It was already prepared. The time of delivering it soon came. The best society of Kamouraska, composed of about fifteen gentlemen and as many ladies, were assembled in the beautiful parlours of the parsonage. Mr. Varin was in their midst. Suddenly Squire Paschal Tache, the seigneur of the parish, and his lady entered the room, holding me by each hand, and placed me in the midst of the guests. My head was crowned with flowers, for I was to represent the angel of the parish, whom the people had chosen to give to their pastor the expression of public admiration and gratitude. When the address was finished, I presented to the priest the beautiful bouquet of symbolical flowers prepared by the ladies for the occasion.
Mr. Varin was a small but well-built man. His thin lips were ever ready to smile graciously. The remarkable whiteness of his skin was still heightened by the red colour of his cheeks. Intelligence and goodness beamed from his expressive black eyes. Nothing could be more amiable and gracious than his conversation during the first quarter of an hour passed in his company. He was passionately fond of these little fetes, and the charm of his manners could not be surpassed as the host of the evening.
He was moved to tears before hearing half of the address, and the eyes of many were moistened when the pastor, with a voice trembling and full of emotion, expressed his joy and gratitude at being so highly appreciated by his parishioners.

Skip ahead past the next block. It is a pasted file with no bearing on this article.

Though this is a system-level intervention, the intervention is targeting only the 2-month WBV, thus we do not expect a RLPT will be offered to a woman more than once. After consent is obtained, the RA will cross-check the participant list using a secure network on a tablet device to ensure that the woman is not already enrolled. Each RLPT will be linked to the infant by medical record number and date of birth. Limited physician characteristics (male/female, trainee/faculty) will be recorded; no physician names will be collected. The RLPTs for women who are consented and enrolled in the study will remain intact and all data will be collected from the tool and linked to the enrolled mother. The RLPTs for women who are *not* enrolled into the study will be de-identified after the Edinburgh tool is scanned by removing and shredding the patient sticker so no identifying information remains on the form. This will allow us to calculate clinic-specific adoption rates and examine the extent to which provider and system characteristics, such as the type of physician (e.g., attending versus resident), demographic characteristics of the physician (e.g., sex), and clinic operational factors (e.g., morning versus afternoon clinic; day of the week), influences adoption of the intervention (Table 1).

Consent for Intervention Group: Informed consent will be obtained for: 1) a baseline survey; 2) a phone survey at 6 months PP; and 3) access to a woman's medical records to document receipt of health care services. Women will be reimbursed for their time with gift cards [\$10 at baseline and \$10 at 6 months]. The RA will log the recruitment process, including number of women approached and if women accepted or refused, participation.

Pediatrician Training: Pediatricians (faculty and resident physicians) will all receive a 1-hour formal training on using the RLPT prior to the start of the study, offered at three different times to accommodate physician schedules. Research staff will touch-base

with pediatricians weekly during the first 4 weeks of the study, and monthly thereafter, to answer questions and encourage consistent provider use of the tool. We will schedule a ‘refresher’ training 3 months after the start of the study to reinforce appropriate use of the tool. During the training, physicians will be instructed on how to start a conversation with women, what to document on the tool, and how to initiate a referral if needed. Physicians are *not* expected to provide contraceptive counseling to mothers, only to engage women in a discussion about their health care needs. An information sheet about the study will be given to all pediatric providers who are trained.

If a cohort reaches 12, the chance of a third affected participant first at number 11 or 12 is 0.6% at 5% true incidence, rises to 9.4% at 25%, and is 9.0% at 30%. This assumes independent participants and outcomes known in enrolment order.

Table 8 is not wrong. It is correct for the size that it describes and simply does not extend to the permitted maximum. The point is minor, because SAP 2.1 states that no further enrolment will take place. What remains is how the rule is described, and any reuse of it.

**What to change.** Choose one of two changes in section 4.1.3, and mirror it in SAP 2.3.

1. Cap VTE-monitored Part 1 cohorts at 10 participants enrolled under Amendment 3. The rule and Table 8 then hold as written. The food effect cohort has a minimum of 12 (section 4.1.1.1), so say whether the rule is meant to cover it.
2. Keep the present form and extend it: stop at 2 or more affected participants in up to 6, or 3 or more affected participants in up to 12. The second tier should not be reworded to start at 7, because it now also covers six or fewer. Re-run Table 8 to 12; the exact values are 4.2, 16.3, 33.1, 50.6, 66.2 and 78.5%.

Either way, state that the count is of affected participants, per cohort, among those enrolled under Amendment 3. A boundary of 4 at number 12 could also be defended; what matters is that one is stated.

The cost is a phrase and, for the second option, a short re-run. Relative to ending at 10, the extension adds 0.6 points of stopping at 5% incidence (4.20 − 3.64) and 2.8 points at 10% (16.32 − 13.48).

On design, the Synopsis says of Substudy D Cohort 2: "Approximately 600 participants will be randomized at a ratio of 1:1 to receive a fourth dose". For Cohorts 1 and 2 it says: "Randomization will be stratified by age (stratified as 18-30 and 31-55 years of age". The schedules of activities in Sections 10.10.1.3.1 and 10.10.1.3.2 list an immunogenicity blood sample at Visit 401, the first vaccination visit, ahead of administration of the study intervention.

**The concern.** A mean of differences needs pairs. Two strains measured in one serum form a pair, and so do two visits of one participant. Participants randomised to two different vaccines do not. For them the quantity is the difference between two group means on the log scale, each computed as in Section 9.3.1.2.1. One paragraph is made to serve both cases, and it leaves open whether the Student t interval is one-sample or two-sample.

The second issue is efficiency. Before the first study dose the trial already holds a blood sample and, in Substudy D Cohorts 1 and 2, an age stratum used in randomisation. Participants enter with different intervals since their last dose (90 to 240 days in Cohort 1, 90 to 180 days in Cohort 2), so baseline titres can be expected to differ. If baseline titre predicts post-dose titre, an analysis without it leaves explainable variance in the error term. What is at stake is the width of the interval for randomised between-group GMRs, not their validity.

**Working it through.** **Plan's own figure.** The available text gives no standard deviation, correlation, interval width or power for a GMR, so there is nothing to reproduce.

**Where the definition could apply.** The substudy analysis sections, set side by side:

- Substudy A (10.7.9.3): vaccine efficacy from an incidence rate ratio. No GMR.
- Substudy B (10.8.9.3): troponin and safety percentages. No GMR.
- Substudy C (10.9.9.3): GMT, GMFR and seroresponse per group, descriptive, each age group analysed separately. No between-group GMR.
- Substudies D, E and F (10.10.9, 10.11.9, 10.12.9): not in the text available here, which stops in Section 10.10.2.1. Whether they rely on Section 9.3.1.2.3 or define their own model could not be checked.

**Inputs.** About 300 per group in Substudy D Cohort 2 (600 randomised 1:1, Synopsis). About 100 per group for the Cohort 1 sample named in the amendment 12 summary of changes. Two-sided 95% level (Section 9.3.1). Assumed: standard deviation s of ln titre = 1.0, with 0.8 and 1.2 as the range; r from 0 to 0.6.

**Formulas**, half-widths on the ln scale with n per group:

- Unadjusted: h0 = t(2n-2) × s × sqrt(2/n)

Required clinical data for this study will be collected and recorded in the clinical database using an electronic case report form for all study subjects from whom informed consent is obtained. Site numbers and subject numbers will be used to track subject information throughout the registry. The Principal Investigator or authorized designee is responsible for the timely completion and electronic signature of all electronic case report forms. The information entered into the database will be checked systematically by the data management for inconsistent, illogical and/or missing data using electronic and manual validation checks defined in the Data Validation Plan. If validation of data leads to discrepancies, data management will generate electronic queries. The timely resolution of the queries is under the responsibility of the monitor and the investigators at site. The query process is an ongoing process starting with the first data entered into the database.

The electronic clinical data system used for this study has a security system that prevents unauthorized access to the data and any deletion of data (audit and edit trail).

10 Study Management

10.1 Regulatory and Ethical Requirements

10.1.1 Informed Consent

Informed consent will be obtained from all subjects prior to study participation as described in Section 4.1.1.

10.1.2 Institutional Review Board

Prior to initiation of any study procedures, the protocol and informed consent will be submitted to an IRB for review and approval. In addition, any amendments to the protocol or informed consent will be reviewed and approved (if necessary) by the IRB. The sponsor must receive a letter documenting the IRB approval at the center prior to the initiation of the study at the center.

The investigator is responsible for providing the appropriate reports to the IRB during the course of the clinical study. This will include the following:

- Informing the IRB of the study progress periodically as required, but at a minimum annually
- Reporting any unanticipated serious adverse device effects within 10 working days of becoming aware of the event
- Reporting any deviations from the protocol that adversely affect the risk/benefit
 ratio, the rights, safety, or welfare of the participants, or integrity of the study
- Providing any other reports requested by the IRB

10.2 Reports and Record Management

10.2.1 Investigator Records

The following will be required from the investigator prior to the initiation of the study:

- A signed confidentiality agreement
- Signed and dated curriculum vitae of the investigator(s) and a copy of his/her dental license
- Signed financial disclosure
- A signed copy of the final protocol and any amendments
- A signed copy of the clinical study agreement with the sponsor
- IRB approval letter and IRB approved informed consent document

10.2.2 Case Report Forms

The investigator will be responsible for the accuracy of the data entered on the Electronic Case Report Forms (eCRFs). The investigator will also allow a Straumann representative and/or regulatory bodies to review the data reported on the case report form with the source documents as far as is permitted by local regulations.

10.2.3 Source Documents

As soon as the happy pastor had expressed his thanks, the ladies sang two or three beautiful songs. The door of the dining-room was then opened, and we could see a long table laden with the most delicious meats and wines that Canada could offer.
I had never before been present at a priest's dinner. The honourable position given me at that little fete permitted me to see it in all its details, and nothing could equal the curiosity with which I sought to hear and see all that was said and done by thuds guests.
Besides Mr. Varin and his vicar, there were three other priests, who were artistically placed in the midst of the most beautiful ladies of the company. The ladies, after honouring us with their presence for an hour or so, left the table and retired to the drawing-room. Scarcely had the last lady disappeared when Mr. Varin rose and said:
"Gentlemen, let us drink to the health of these amiable ladies, whose presence has thrown so many charms over the first part of our little fete."
Following the example of Mr. Varin each guest filled and emptied his long wine glass in honour of the ladies.
Squire Tache then proposed "The health of the most venerable and beloved priest of Canada, the Rev. Mr. Varin." Again the glasses were filled and emptied, except mine; for I had been placed at he side of my uncle Dionne, who, sternly looking at me as soon as I had emptied my first glass, said: "If you drink another I will send you from the table. A little boy like you should not drink, but only touch the glass with his lips."